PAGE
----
Allowing your emotions to flow on paper in itself can be difficult at times and allowing them to be out there in the open for every one to see, is quite something else. I could have easily decided that I will share what I have learnt about the autism world without it being personal. It would have looked liked a well-researched article perhaps. The thing is, when I started learning about autism at the time we recieved the diagnosis, I got a lot of information but it was the blogs with first hand accounts and personal experiences that energised me.
Not to Share
The part of the world I come from, its not easy to share that your child or grandchild has developmental issues or has disabilities. The word autism is like a stigma that is best not uttered. Infact I almost sense that this is something people are ashamed about and want to hide. And if, like in our case the child looks as typical as his peers, parents may be in denial for longer than they should be and they would prefer that it is not addressed! I have heard from mothers of children with ADHD(Attention Deficit and Hyperactivity Disorder) that the father usually finds it difficult to come out of the denial phase. This is because children with ADHD may be good in academics and communicate as well but lack social skills and/or have difficulty self-regulating. So often its easier to say ” He will grow out of it”. This causes so much tension in the households and there is significant delay in managing the autism. When in denial, the question of sharing is out of scope! What if my child is not asked for play dates or invited for birthday parties? This fear that our child may be alienated, deters parents from being open about the diagnosis and they loose out on the benefits of sharing.
To share As parents we sometimes tend to seek validation or want to be heard out without being judged or simply want to brainstorm on domestic problems. Parents caring for children on the spectrum really want more such oppurtunities but instantly feel the lack of it because friends and family in most cases can’t really identify with their situation. This so called Autism Spectrum is as broad as the number of kids diagnosed with the disorder. It just means that within the autism spectrum, each child presents unique challenges. Yes, there are some broad categories but if two mom’s with the same diagnosis were to discuss, they would find that their children are so different. So this makes it even more challenging to seek specific answers to manage the situation they are in. However, if more parents were to share and information got more specific, imagine how helpful that would be. Just as helpful as all the parenting sites you register with when you are expecting your first child. Apart from sharing within autism groups, being open about your child’s challenges, gives a chance to parents with neurotypical children( another word for typical or normal children) to accept and make accomodations for your child. While it is difficult for them to understand all of our challenges atleast we offer them a chance to sensitise their children to the needs of our children. This allows for more social interactions which is so essential for our children. When I shared my first blog, I was asked by a family member-“Is this going to be read by everyone? Why let everyone know about your child?” Yes, I am writing about how I am helping my child and my world revolves around him but the focus in these blog posts will always be the process and not my child. Sharing the process especially if you think it works well, I believe is a good thing. We are all familiar with how sharing of best practices, be it in workplaces or businesses has only been beneficial, so why not put it into play in this aspect as well?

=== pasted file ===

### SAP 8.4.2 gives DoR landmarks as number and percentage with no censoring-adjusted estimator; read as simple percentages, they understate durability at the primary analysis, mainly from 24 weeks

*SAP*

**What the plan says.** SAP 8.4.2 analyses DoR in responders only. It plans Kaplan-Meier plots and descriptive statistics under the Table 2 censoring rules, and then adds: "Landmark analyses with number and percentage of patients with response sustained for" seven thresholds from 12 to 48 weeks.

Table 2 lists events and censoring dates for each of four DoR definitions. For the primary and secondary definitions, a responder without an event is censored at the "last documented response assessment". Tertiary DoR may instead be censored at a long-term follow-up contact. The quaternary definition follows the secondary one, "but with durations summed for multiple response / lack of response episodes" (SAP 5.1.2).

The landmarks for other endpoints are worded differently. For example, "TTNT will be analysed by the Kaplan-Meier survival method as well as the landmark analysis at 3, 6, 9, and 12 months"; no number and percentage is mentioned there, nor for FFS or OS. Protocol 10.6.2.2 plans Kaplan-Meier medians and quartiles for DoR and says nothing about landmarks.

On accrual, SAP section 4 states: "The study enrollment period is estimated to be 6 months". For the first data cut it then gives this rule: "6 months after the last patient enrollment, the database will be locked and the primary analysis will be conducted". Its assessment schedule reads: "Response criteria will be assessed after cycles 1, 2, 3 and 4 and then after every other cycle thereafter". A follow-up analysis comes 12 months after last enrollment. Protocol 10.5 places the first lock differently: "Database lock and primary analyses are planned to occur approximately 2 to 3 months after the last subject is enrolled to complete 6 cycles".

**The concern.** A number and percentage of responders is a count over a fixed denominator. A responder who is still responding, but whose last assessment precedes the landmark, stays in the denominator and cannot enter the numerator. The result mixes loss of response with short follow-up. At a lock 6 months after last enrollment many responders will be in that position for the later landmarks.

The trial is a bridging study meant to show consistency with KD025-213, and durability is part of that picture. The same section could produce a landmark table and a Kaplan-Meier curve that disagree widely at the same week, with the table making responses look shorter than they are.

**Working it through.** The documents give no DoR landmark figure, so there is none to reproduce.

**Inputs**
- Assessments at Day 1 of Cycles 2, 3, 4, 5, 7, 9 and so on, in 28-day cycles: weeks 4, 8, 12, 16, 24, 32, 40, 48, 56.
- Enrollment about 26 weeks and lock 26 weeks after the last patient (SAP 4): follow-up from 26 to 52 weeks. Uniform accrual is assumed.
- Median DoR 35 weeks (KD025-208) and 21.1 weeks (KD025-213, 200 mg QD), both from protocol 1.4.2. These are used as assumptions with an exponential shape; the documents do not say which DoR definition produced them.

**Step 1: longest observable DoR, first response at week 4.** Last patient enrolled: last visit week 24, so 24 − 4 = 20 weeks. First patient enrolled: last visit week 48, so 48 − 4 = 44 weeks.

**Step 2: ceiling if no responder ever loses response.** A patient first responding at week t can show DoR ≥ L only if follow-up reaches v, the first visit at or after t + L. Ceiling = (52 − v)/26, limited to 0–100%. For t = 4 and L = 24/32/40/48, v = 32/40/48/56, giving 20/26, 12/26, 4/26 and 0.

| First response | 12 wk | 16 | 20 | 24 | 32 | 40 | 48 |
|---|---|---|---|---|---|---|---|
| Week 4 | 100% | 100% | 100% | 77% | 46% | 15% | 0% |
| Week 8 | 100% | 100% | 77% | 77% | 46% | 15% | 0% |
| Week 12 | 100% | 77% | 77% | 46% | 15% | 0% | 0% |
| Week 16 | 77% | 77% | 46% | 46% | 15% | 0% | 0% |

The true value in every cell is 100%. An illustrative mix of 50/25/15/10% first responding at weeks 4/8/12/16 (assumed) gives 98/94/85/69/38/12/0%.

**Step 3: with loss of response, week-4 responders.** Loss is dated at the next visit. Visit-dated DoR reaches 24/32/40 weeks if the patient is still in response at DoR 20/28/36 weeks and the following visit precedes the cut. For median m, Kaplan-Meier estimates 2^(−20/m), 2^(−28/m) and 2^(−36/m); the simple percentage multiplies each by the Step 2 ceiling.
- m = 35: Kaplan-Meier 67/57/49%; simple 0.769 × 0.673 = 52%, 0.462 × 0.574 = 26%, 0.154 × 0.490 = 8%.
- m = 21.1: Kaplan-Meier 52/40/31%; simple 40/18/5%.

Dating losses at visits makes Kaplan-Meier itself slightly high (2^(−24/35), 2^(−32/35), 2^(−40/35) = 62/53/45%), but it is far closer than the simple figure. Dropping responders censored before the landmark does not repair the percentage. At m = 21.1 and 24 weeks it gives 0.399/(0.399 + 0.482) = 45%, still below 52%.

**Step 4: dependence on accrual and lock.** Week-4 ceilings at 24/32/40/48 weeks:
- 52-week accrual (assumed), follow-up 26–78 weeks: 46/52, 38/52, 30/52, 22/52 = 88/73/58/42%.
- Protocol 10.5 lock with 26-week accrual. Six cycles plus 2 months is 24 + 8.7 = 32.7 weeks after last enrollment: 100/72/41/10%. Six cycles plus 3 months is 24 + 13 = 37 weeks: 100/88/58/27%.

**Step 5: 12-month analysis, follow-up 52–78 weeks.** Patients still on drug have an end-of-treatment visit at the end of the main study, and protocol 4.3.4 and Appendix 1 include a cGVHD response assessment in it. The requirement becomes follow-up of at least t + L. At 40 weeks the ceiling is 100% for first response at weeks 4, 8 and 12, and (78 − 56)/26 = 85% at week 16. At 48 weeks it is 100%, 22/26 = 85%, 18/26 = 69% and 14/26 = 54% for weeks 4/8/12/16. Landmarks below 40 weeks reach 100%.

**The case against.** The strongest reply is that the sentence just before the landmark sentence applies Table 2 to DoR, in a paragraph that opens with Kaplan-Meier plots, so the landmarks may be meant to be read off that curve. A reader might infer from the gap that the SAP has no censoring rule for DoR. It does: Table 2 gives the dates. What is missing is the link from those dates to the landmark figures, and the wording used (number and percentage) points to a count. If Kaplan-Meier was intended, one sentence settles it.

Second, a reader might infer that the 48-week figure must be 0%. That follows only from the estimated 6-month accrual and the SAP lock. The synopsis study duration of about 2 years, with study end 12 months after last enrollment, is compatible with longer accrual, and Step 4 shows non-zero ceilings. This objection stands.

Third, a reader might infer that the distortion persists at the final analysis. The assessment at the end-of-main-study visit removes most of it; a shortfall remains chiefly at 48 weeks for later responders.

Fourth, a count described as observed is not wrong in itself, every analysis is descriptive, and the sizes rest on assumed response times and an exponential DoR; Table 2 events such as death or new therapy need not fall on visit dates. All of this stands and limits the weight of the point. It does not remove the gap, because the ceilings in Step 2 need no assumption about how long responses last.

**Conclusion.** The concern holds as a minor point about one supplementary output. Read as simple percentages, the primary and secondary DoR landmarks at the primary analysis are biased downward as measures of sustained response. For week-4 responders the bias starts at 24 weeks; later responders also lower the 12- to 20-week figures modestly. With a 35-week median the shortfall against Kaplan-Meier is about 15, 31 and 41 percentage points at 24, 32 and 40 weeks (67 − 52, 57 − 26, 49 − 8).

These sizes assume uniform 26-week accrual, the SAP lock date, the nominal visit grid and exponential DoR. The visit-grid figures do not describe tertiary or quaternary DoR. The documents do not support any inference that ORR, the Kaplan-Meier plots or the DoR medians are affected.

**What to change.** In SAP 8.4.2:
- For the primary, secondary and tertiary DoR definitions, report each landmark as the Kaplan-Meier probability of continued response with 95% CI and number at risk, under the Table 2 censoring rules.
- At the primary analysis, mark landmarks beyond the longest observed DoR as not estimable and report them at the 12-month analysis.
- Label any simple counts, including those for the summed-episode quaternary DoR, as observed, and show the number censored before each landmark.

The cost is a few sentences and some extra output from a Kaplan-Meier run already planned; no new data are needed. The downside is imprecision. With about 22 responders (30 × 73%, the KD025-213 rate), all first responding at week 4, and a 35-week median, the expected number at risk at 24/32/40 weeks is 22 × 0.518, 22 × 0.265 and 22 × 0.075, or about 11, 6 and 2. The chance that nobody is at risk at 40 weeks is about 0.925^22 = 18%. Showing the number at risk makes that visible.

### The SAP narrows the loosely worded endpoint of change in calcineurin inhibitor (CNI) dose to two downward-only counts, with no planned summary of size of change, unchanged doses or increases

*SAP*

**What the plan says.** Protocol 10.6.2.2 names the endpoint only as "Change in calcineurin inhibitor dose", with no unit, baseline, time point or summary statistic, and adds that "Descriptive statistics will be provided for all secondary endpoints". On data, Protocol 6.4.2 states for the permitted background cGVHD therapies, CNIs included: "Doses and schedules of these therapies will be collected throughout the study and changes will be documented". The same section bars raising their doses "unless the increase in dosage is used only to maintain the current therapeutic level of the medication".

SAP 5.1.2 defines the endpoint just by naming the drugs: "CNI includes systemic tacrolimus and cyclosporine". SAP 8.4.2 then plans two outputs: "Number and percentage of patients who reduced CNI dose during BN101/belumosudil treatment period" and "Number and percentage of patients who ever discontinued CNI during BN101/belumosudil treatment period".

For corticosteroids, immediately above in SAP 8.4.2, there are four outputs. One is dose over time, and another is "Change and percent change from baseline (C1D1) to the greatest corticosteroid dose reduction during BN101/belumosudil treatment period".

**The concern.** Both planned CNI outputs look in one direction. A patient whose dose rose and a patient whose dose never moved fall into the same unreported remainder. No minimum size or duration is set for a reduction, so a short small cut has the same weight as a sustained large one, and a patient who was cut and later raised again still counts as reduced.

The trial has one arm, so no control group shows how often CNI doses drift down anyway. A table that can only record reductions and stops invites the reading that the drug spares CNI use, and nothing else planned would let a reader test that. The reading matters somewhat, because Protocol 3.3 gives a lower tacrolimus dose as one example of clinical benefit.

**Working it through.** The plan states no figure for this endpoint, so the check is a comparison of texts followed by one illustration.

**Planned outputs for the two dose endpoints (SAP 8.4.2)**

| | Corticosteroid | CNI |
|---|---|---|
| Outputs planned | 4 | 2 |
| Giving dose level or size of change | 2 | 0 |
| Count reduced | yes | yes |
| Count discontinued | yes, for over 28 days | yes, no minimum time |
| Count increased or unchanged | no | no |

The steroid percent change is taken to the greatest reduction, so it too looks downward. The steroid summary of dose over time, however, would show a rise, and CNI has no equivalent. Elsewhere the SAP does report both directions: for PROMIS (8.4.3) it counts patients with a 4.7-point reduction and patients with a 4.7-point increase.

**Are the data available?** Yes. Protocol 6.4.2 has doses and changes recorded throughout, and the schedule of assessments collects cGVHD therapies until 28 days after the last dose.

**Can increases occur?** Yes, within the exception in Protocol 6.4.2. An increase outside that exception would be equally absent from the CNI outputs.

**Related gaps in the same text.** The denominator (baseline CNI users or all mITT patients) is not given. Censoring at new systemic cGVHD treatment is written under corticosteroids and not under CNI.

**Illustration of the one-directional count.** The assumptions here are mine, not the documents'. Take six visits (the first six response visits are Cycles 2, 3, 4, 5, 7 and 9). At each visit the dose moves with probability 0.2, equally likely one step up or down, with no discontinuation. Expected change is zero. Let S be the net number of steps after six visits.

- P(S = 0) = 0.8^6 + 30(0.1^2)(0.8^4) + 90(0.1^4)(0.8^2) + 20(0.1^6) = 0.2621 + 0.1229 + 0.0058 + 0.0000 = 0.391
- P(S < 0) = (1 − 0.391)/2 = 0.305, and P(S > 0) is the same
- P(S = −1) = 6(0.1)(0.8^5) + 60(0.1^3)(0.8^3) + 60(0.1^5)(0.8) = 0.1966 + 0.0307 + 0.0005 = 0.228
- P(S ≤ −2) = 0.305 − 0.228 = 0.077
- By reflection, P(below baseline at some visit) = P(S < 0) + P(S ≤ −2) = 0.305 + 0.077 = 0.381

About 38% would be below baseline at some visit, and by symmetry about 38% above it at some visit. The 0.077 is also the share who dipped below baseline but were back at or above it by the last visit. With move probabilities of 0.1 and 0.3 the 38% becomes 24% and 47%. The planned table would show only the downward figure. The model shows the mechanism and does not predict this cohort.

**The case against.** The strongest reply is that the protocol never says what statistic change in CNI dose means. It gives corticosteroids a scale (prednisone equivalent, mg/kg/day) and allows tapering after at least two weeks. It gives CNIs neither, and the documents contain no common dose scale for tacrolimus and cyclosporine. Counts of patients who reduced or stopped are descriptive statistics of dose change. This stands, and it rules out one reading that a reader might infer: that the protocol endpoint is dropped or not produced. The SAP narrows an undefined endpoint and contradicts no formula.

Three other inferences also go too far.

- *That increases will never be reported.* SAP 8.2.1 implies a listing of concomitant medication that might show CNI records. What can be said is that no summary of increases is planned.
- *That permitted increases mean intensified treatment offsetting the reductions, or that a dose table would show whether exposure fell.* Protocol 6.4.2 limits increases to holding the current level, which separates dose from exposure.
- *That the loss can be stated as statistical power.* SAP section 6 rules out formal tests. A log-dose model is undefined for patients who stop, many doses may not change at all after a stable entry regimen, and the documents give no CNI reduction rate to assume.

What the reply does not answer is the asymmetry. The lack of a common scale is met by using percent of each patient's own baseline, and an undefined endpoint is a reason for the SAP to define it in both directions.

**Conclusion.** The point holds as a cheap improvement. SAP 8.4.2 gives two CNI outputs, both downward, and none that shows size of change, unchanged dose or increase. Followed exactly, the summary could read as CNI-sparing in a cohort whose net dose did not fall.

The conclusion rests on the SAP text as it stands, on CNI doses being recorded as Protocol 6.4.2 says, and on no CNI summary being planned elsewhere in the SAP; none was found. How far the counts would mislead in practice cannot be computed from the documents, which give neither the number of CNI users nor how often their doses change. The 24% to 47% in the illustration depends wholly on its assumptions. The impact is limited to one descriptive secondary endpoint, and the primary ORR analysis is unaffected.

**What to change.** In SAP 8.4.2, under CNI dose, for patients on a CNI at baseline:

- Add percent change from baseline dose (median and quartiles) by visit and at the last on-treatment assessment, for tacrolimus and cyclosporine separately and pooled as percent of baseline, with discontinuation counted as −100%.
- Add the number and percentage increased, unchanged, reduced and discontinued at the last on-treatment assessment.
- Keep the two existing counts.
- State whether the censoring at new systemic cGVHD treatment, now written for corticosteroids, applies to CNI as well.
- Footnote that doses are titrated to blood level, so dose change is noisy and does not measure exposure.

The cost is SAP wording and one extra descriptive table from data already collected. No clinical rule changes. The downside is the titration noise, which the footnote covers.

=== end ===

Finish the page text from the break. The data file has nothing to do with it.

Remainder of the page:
To my fellow-moms When Prince Hamlet said “To be or not to be” , he was deciding whether to stay alive or escape from his troubles by dying. To share or not to share, is synonymous in the sense that it it is about deciding whether to help, enrich and live positively or choose to be in a shell that gets hard for you to handle in this long haul.